I stay on Twitter because every time I go there, I learn something from amazing educators who inspire me. Plus, over the years, I have developed a global network of colleagues in this space — my mentors, research collaborators, current and former students, former colleagues, current colleagues — all of these people are part of my professional network on Twitter and I value them. A lot. Because of this platform, I continue to learn from them and I hope, from time to time, that I also offer THEM ideas and connections to resources that are of value in their work.
I stay on Twitter because it has become a powerful space for professional learning and engagement — and I have made it that way for ME through long-term consideration of who to follow, what I will and will not read, and how I will manage my own profile in the space. I only ever Tweet or retweet ideas, links and images that align with my core principles and purposes as an educator. I never compromise on that. Ever. I am very aware of how the algorithms behind Twitter are serving up information deemed relevant to my interests or to those with profiles like mine — and so I also watch Twitter as an example of how technology is shaping perceptions of the world. I find that really fascinating because it creates such a rich point of departure for profound discussions of technology integration and its role in shaping what we thing, and what we do with students in my classes.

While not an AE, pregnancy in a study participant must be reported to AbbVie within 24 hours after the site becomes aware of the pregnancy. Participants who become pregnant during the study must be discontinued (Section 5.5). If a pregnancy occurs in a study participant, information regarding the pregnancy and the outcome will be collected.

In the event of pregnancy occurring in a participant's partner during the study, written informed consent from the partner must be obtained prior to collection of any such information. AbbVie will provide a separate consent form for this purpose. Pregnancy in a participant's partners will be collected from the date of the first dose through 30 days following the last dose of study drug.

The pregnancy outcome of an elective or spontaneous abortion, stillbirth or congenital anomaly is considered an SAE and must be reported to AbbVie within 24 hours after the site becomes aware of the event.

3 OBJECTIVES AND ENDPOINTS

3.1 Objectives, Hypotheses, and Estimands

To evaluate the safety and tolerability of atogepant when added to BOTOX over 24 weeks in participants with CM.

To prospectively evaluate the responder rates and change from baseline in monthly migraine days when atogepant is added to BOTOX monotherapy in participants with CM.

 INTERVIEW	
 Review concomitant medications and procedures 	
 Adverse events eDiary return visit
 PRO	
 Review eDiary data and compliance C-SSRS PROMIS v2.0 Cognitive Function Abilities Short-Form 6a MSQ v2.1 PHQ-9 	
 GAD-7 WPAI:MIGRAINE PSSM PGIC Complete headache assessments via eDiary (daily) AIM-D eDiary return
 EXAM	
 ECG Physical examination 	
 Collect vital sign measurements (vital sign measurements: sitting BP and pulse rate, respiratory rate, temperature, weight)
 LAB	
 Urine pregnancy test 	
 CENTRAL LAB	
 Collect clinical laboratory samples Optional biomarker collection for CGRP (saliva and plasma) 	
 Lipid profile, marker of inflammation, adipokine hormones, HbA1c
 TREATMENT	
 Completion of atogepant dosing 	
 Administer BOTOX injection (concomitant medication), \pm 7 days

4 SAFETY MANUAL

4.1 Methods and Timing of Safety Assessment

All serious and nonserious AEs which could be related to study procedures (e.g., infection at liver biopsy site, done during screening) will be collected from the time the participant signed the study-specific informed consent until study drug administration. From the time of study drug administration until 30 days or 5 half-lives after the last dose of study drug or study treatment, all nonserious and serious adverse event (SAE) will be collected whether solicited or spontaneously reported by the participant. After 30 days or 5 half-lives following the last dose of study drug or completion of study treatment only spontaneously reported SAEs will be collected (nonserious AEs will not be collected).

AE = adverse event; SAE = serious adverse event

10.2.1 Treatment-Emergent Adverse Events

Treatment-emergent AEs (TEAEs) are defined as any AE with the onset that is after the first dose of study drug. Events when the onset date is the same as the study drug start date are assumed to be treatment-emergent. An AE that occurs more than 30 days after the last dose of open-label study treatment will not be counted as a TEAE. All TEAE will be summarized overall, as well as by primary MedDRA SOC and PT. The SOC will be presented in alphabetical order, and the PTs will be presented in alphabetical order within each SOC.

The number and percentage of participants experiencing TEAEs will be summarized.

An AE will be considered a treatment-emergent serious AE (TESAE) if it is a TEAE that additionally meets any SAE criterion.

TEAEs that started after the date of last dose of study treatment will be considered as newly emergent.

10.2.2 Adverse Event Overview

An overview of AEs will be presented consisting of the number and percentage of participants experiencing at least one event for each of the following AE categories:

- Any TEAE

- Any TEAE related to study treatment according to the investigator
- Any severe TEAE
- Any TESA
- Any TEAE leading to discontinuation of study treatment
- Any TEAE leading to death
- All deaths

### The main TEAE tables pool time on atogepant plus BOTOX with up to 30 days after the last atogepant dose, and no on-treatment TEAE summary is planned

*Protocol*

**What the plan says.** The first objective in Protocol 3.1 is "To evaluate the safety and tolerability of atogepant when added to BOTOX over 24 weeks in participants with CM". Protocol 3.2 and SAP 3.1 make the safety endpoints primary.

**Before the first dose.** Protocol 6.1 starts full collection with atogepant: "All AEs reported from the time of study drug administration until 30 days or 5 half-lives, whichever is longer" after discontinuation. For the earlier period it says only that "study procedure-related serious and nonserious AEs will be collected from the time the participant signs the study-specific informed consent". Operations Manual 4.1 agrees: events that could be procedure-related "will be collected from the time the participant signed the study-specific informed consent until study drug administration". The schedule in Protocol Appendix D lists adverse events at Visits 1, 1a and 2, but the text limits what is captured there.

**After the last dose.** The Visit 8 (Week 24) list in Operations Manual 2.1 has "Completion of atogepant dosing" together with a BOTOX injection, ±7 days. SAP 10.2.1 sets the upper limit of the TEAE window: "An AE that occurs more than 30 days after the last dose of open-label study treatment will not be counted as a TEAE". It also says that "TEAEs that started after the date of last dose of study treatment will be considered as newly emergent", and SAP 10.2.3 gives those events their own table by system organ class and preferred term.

So I use this platform to enrich my work. It is one part of how I live and work online — but it’s not everything.
If you’re a teacher using Twitter, why do you stay? How do you use it? What rules govern your practice and participation in this space and why? Teacher candidates at the University of Ottawa would LOVE to know.

Also, there is some great scholarship on teachers’ use of Twitter.

Check out this great article by my friends and colleagues (and fellow Twitter users) Josh Rosenberg, Spencer Greenhalgh, Matt Koehler, Erica Hamilton & Mete Akcaoglu.
Rosenberg, J., Greenhalgh, S., Koehler, M.J., Hamilton, E. & Akcaoglu, M. (2016). An investigation of state education Twitter hashtags as affinity spaces. E-learning & Digital Media, 13(1-2), 24-44. doi: 10.1177/2042753016672351
[Post also shared at http://sites.google.com/site/edtechuo]

5 responses to ““What’s the deal with teachers’ obsession with Twitter?””

  1. I also use it for Professional Development to get ideas from other teachers’ lessons or advice during twitter chats. I also share my lessons and ideas for others and as a portfolio for myself. I have one professional account and another for personal. I ❤️ Twitter!

  2. Hi Michelle
    I agree that Twitter is a great account for educators, I don’t think that Snapchat, Facebook or WhatsApp can even come close. Maybe it would be an interesting idea to have some of the people you follow on Twitter come into your class to explain why they use Twitter or see if you can get your teacher candidates to sign up for Twitter to follow key educators. Even better, have them follow a Twitter chat like #Satchat.

    Here is a good post to share with your students http://bit.ly/2wrwfMI

    • Thanks for your comments and for the additional resource and recommendations to Teacher Candidates, Paul.

  3. I also think that who you follow in your social network platform defines what that network is for. More fun apps like Instagram can also become very professional if you are only following pages related to your profession.